Colonization efficiency of multidrug-resistant Neisseria gonorrhoeae in a female mouse model

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Oxford University Press

The rapid occurrence of gonococcal resistance to all classes of antibiotics could lead to untreatable gonorrhea. Thus, development of novel anti-Neisseria gonorrhoeae drugs is urgently needed. Neisseria gonorrhoeae FA1090 is the most used in gonococcal infection mouse models because of its natural resistance to streptomycin. Streptomycin inhibits the urogenital commensal flora that permits gonococcal colonization. However, this strain is drug-susceptible and cannot be used to investigate the efficacy of novel agents against multidrug-resistant N. gonorrhoeae. Hence, to test the in vivo efficacy of new therapeutics against N. gonorrhoeae resistant to the frontline antibiotics, azithromycin, or ceftriaxone, we constructed streptomycin-resistant mutants of N. gonorrhoeae CDC-181 (azithromycin-resistant) and WHO-X (ceftriaxone-resistant). We identified the inoculum size needed to successfully colonize mice. Both mutants, CDC-181-rpsLA128G and WHO-X-rpsLA128G, colonized the genital tract of mice for 14 days with 100% colonization observed for at least 7 days. CDC-181-rpsLA128G demonstrated better colonization of the murine genital tract compared to WHO-X-rpsLA128G. Lower inoculum of WHO-X-rpsLA128G (105 and 106 CFU) colonized mice better than higher inoculum. Overall, our results indicate that CDC-181-rpsLA128G and WHO-X-rpsLA128G can colonize the lower genital tract of mice and are suitable to be used in mouse models to investigate the efficacy of antigonococcal agents.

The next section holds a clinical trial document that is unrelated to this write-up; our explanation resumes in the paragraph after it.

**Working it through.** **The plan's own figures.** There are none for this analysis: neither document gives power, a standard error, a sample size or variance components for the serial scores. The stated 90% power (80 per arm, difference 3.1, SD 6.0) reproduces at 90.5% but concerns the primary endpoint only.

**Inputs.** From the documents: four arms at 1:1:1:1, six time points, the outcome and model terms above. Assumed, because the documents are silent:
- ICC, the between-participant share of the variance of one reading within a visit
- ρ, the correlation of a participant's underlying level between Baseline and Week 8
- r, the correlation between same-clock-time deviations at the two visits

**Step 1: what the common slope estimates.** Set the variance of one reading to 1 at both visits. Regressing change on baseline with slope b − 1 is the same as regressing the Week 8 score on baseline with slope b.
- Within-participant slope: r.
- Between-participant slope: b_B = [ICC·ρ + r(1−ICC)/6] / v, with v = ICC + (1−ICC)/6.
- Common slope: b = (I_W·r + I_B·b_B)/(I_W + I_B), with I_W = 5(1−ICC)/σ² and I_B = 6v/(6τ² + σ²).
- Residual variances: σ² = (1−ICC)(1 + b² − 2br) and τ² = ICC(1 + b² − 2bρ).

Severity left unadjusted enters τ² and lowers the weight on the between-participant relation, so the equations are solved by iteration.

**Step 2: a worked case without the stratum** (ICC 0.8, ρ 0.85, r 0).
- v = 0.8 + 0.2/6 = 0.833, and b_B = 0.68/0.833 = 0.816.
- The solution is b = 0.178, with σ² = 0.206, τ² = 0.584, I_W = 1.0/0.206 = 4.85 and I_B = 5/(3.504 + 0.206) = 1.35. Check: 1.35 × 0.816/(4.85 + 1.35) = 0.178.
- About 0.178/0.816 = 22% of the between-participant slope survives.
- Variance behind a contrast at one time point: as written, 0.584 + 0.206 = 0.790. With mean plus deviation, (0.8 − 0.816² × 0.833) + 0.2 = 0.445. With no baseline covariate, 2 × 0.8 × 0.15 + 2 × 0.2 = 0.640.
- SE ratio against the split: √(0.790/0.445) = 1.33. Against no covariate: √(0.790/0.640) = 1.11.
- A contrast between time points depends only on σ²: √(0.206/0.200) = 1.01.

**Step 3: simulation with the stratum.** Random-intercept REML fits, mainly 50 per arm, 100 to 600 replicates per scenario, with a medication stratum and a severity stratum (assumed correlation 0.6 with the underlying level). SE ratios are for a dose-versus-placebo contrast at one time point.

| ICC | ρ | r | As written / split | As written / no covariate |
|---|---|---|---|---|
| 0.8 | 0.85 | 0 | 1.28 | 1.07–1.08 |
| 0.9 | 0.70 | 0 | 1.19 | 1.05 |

Neisseria gonorrhoeae, rpsL gene, gonococcal mouse model, antibiotic resistance, allelic exchange